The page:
The grim conditions could have been Bekele’s undoing. Instead, he and several other educated prisoners formed a development committee. With Bekele as chairman, the committee set up sports clubs and formal lessons and negotiated for better medical care. “We organised everything from basic literacy classes up to postsecondary education, because there were so many graduates in prison, each field had someone who could teach it,” Bekele says. The prison soccer team defeated the national champions in exhibition matches. Graduates of the prison school were placed first in university entrance exams several years running. “In a hard place where there is cruelty, torture and killing, to be thinking of positive developments and good things for your colleagues is a gift,” says Bekele’s friend Fekadu Eba, who spent 10 years in prison, some of them in Karcheli with Bekele. “People loved him for that.”

Bekele was released in 1983, and spent time trying to decide who he wanted to be. In spite of job offers from ministers sympathetic to his case, Bekele had no interest in serving the dictatorship that had thrown him in jail. A contract working on an urban development project brought income but not challenge. In 1984, with a devastating famine killing thousands every day, the Ethiopian Red Cross got in touch. They needed someone with management and logistics experience.

On Bekele’s third day on the job, his first visit to the field took him to Bati camp in the northern region of Wollo, one of the areas most in need of help. He had never seen such devastation – everywhere he looked, people were starving. In this camp alone, 130 people were dying each day. As Bekele started taking notes, a couple approached and asked if he had three pieces of clothing to give them. “I said ‘what for?’ and they said ‘To wrap up our kids who just died’,” Bekele recalls. “I decided then and there we had to turn this thing around. We worked night and day and after a month the death rate dropped dramatically.” It was a pivotal moment, one that brought back the words of his mother’s daily prayer. “From that time forward, I became a Red Crosser. I strongly committed to spend my life making a difference in people’s lives.” He worked for the Ethiopian Red Cross Society for the next five years. Then in 1989, the same regime that jailed him 11 years earlier decided he would make a good vice-minister for transport and communications. “They didn’t ask me, they just announced it on the radio,” says Bekele. “It’s the biggest ministry in the country. You can’t say no.”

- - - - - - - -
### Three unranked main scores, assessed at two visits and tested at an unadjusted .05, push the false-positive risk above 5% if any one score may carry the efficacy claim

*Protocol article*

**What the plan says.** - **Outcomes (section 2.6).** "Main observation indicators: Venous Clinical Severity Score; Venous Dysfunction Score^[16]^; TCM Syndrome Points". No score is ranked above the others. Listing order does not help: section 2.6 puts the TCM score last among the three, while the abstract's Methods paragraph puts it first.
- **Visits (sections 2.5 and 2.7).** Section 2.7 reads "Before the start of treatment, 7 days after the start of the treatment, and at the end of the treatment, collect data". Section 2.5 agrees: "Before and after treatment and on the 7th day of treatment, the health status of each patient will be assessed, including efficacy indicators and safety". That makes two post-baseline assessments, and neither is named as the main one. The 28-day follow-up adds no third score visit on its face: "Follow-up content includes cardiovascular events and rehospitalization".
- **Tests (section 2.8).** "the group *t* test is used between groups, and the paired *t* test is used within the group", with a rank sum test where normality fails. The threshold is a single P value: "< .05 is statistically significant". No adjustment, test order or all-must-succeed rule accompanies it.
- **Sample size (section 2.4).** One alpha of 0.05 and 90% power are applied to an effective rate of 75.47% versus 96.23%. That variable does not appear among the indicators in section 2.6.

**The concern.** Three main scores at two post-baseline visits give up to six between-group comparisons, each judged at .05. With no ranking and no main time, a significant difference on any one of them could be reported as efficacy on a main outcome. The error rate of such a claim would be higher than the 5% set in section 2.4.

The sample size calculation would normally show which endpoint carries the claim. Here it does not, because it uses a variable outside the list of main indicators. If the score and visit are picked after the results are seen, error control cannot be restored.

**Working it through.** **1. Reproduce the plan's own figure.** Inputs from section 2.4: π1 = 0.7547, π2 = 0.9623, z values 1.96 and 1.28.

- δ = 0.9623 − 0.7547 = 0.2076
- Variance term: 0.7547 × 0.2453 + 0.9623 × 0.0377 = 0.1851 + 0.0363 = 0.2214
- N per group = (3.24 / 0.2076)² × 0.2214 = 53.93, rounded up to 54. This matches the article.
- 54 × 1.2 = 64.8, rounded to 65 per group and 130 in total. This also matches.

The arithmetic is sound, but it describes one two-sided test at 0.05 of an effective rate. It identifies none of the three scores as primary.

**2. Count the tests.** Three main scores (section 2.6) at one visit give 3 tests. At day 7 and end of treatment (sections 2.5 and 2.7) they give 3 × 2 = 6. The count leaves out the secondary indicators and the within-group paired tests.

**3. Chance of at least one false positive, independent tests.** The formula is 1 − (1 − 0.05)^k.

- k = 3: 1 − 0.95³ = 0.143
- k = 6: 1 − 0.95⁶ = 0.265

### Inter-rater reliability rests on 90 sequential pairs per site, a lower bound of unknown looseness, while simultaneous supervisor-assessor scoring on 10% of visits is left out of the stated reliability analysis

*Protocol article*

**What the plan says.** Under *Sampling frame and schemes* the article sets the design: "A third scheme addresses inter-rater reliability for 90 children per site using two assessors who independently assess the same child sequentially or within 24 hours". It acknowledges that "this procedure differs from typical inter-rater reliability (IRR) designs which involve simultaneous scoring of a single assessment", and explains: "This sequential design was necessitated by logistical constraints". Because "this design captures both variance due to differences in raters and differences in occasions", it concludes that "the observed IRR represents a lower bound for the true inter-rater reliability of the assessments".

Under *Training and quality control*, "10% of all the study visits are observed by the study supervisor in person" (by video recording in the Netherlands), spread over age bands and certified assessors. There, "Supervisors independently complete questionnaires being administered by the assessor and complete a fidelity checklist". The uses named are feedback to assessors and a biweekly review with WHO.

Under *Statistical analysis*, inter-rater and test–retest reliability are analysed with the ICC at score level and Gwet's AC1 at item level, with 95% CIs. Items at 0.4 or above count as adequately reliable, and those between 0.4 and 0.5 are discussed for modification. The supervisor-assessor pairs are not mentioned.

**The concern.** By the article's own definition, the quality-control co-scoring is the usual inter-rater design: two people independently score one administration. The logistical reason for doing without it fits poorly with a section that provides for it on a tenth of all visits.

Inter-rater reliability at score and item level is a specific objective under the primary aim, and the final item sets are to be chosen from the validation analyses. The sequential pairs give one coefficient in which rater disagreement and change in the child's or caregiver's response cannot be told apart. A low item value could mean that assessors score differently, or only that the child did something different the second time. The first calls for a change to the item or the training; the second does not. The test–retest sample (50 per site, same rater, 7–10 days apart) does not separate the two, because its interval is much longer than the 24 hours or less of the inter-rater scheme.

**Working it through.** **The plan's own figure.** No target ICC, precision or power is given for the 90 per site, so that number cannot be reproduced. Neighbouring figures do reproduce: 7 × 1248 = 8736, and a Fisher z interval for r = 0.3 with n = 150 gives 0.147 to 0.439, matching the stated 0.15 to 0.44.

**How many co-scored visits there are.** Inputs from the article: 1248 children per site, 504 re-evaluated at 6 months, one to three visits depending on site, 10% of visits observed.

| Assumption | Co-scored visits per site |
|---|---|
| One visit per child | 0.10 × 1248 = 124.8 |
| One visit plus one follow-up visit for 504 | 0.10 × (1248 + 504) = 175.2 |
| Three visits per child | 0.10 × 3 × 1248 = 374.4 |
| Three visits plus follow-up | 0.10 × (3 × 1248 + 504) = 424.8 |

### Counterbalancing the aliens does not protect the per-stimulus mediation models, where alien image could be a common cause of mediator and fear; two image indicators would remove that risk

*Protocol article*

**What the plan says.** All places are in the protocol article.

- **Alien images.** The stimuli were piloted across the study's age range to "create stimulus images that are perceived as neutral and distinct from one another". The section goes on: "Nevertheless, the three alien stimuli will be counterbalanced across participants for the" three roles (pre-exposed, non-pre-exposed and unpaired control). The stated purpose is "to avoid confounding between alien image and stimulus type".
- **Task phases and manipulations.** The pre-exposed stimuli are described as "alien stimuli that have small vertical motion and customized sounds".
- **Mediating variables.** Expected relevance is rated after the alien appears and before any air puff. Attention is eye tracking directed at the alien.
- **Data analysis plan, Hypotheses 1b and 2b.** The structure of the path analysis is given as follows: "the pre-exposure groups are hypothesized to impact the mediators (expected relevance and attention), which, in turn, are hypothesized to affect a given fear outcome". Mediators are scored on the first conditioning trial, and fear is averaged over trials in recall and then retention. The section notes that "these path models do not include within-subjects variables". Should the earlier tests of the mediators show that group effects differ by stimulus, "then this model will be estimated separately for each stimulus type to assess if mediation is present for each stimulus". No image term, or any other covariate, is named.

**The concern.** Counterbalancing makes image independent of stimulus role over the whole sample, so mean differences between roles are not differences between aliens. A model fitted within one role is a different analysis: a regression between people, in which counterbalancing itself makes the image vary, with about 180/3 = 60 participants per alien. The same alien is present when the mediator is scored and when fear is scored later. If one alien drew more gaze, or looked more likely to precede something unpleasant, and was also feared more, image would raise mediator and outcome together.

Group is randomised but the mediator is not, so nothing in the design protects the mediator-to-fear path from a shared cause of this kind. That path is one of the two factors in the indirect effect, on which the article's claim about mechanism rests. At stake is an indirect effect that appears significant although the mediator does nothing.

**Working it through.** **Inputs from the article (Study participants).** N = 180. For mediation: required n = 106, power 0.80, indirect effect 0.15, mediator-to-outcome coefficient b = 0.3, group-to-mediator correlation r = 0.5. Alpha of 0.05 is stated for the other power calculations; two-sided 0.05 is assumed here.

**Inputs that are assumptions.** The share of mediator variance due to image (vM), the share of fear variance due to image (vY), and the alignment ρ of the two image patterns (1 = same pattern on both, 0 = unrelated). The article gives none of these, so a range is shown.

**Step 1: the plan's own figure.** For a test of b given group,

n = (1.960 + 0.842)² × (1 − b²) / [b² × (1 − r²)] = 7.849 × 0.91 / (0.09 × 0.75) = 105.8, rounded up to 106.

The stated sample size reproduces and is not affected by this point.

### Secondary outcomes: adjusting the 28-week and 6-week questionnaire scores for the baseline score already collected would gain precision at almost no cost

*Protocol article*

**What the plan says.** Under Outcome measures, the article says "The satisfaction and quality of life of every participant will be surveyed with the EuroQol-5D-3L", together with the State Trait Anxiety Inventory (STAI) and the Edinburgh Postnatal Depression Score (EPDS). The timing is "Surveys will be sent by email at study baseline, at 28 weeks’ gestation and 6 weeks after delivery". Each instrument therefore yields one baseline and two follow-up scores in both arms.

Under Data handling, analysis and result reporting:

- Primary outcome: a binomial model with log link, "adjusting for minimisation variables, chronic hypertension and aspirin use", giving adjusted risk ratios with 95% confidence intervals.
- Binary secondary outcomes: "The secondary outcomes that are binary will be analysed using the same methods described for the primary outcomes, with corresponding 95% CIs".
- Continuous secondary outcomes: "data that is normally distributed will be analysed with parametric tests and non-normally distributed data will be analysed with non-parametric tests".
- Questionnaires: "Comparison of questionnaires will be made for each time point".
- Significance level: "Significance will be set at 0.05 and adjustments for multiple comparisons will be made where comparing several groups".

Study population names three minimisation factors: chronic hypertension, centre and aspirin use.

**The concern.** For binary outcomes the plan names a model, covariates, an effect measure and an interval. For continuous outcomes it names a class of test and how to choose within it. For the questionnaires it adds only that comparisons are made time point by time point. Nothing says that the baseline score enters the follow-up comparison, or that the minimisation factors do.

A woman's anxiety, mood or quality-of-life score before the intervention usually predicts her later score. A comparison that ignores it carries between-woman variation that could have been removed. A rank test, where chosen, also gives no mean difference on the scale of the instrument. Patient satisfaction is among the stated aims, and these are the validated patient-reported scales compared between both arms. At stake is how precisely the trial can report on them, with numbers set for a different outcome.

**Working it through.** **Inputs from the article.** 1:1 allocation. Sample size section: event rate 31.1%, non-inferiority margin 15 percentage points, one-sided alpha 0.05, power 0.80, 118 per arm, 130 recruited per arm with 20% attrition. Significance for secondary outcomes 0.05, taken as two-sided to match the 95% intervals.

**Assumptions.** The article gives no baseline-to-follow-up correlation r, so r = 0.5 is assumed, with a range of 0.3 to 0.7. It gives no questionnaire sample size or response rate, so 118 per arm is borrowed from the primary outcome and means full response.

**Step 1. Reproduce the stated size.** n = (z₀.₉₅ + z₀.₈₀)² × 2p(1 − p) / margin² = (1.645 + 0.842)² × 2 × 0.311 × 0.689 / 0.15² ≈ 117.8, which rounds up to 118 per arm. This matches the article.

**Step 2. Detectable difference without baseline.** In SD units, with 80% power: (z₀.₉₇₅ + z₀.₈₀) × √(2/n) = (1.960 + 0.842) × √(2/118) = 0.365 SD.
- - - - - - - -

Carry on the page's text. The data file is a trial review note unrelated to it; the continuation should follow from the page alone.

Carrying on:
In 1991, the Derg regime collapsed, and Bekele was appointed ambassador to Japan, but he was sceptical that he could forge an independent path in the new political climate. In 1992, Bekele, Tsehay and their four sons left everything behind to settle in Ottawa, Canada, as refugees. The senior bureaucrat with the comfortable house and chauffeur driven car was suddenly unemployed and living in a drab flat with shabby second-hand furniture. His experience and connections couldn’t find Bekele a job. Their savings ran out, forcing the family onto government assistance. “It was the most difficult part of my life,” Bekele says. “Knowing that I can work, that I can earn my own living, and yet I can’t, and I’m drawing money every month as if I’ve worked for it ...” He finds it hard to finish the sentence.

And so the former secretary-general of the Ethiopian Red Cross found himself, at 50 years old, training as a clerk at a service station, selling petrol and cigarettes to suburban commuters. A few months later he finally got a contract with CARE Canada and soon after that he landed a job at the Red Cross’ Geneva secretariat. From there it was a swift ascent, from Africa desk to Asian regional office to New York delegation.

In 2007, he took a job managing international operations for the Canadian Red Cross Society, thinking it would be his last post before retirement. Then the top job in Geneva came open, and he applied. Now Bekele is in charge of 500 employees working with thousands of staff and millions of volunteers in the federation’s 186 national Red Cross and Red Crescent societies. He has some formidable challenges ahead, including completing the restructuring begun under his predecessor, to reduce staff in Geneva and boost strength in the field. His goal is to reach more of the world’s vulnerable people faster and more efficiently. “My life has taught me that challenging vulnerability is extremely important,” says Bekele. “This kind of background helps you and it gives you credibility when you talk to people who’ve been through disaster. You understand much better when they tell you what they’ve been through – you know what they’re feeling.